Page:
In other professional services, clients are represented by agents. Florida is experiencing an increase of individuals who are licensed to sell life insurance and annuities. In some cases, they have no license at all. There are those insurance agents and financial planners who hold themselves out to the public to help individuals become qualified for Medicaid.

These agents and planners are within the law to sell these annuities and to serve as a designated representative for a Florida Medicaid application – however, the drafting of legal documents, such as personal services contracts and qualified income trusts, arguably rises to the level of the unlicensed practice of law.

According to, “the only thing a nonlawyer can do legally for someone is sell you a pre-printed form and type in the information that you provide to them. They cannot tell you what information you should put on the form or what type of form to use. They cannot help you fill it out. Basically, the nonlawyer can act as a secretary or typist.”

UPL is alive and kicking in Florida.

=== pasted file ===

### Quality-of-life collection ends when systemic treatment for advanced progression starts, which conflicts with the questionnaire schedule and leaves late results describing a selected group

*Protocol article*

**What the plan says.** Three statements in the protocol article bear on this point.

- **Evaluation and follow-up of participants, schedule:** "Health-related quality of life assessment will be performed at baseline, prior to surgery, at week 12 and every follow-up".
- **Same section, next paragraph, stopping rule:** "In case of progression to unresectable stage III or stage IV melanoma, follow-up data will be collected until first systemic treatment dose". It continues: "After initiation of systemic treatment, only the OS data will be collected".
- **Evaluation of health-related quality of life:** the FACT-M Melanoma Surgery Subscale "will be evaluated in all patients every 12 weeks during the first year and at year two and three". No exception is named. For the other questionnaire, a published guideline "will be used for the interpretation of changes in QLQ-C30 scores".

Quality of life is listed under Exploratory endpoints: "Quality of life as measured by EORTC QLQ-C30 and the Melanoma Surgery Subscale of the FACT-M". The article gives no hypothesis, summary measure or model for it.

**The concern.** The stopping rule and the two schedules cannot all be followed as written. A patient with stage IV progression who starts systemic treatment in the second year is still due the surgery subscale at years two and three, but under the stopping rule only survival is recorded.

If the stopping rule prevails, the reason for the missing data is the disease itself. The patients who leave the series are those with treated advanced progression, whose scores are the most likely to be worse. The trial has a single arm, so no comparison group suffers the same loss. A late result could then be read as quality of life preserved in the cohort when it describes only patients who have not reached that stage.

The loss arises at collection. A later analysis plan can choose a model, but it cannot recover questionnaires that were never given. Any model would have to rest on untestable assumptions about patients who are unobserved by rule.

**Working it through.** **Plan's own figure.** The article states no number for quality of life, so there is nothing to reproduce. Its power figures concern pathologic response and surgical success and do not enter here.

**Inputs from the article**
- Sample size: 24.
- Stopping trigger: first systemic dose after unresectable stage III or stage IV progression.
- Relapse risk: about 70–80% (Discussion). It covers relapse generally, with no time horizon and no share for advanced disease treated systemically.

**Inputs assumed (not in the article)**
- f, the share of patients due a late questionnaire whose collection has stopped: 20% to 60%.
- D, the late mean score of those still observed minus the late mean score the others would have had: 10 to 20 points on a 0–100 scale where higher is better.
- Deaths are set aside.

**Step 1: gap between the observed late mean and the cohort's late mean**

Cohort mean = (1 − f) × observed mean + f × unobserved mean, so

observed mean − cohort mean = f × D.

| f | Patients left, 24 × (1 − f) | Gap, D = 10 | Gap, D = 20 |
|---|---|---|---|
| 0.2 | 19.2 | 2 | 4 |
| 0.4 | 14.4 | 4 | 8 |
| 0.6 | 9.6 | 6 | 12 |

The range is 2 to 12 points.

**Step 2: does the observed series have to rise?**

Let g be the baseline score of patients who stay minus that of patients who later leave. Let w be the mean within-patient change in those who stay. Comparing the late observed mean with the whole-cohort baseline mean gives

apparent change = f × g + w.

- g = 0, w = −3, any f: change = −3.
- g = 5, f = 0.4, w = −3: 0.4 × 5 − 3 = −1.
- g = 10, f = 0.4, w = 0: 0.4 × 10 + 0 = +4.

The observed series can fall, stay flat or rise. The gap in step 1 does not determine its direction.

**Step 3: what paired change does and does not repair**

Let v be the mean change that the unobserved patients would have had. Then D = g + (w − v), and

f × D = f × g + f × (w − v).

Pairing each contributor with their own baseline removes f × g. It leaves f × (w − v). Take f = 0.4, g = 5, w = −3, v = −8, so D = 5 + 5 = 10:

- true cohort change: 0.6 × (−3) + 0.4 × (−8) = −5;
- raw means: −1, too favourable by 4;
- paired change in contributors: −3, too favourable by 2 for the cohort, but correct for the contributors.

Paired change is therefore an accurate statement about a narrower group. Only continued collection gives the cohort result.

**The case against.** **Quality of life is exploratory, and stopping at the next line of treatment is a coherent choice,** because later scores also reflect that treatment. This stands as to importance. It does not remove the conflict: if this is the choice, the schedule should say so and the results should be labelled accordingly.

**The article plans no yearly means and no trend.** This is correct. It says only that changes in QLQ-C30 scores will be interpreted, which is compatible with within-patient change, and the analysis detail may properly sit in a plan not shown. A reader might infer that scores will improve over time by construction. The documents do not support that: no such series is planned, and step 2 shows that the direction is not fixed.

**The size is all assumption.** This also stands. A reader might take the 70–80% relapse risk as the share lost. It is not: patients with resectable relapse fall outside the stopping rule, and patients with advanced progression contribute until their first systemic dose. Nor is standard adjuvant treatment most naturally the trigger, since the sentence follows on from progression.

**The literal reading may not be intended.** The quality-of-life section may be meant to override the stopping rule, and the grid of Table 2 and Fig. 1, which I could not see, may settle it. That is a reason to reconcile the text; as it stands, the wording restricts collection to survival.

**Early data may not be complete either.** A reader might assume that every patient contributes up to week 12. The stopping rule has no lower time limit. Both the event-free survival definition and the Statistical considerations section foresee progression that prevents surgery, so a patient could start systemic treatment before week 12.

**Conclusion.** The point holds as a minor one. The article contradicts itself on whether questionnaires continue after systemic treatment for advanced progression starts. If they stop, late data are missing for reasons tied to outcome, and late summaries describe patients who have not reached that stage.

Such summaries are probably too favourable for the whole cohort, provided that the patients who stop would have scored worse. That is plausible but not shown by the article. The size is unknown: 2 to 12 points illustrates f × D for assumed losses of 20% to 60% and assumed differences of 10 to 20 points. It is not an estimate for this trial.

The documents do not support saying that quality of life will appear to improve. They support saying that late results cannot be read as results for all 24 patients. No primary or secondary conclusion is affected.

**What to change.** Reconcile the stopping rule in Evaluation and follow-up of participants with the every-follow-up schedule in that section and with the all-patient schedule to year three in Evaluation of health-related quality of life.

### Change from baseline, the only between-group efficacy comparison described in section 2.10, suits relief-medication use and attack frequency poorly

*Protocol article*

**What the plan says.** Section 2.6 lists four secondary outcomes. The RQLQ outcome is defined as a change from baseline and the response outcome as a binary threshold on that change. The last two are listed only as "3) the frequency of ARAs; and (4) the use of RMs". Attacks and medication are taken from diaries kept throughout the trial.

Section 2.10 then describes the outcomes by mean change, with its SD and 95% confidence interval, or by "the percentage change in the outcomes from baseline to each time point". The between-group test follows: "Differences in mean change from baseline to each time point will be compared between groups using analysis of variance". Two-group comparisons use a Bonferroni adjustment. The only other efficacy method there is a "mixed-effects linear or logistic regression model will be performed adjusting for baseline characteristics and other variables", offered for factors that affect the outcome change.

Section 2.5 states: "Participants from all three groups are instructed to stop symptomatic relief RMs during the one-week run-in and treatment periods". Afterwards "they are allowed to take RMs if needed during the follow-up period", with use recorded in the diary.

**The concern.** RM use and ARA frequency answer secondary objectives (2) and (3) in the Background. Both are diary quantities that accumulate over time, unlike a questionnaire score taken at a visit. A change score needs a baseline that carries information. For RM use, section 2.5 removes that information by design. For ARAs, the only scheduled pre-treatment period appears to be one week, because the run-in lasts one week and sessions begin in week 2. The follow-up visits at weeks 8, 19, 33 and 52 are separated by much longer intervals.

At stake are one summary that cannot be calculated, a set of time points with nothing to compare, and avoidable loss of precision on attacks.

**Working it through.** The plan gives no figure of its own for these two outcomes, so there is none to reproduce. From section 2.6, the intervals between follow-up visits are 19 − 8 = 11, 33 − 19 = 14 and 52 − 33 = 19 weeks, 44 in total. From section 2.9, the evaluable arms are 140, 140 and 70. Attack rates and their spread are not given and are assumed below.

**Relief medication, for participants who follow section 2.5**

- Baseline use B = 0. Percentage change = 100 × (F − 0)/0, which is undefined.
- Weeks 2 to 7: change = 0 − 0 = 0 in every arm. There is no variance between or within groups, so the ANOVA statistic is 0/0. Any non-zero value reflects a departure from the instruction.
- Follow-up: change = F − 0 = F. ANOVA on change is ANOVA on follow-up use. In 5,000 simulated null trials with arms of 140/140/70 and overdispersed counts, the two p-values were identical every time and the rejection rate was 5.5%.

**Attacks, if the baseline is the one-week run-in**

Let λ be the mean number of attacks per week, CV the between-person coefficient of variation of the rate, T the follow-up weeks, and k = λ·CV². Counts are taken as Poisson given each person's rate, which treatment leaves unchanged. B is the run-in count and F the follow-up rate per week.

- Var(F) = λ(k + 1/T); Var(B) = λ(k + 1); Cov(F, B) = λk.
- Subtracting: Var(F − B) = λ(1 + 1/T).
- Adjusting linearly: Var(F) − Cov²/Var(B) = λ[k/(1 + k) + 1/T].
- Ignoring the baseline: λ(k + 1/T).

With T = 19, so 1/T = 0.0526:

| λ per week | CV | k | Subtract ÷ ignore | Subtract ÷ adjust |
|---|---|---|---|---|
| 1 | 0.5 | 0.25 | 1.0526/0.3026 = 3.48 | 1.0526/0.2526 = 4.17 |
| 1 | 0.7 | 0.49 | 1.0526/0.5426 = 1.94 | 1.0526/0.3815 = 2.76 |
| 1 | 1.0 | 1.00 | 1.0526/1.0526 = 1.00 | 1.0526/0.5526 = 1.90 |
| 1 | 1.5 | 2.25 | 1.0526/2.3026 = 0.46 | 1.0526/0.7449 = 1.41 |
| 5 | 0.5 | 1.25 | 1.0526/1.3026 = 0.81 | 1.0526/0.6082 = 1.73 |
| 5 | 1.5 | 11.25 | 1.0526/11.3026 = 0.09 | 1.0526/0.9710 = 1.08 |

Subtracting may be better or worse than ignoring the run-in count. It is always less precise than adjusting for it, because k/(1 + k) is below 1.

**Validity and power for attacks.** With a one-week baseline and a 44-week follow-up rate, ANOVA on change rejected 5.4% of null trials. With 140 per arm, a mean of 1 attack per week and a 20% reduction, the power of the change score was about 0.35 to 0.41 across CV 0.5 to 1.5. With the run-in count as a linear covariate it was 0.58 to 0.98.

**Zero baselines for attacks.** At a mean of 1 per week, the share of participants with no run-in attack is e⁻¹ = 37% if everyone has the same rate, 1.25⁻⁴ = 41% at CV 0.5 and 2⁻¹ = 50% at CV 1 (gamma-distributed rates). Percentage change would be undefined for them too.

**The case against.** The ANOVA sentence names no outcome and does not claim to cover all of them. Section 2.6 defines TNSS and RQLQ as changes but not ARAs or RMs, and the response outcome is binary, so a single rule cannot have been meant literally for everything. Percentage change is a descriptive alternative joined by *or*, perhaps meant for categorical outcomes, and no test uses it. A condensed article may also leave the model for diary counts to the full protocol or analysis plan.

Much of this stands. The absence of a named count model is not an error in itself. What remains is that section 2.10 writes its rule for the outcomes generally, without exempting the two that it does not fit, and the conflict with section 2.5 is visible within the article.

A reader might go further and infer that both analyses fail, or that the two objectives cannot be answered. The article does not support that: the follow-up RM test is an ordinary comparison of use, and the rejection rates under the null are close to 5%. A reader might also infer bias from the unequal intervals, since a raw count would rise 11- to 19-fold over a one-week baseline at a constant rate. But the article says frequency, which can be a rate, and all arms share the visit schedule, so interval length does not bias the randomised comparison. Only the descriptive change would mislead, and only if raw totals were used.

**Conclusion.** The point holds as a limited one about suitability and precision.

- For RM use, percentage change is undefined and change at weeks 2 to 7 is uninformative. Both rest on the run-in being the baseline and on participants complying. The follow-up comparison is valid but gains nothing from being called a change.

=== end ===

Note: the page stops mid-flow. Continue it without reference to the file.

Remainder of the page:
In Florida, there appears to be a growing trend of UPL in Medicaid planning services. What’s worse, the public is rarely reporting it.

I have seen the consequences that financial planners and insurance agents can cause by selling annuities to Medicaid applicants, where their actions are not in the best interest of the applicant.

How important is this?

Most nursing home residents’ single most important issue is trying to pay for long-term care.

Consider paying $6,000 to $8000 per month in nursing home bills over the course of one year, or two years, or more. There are not many among us who have $70,000 or more extra dollars to contribute annually. Additionally, the majority of our elders cannot afford to pay for or do not have long-term care insurance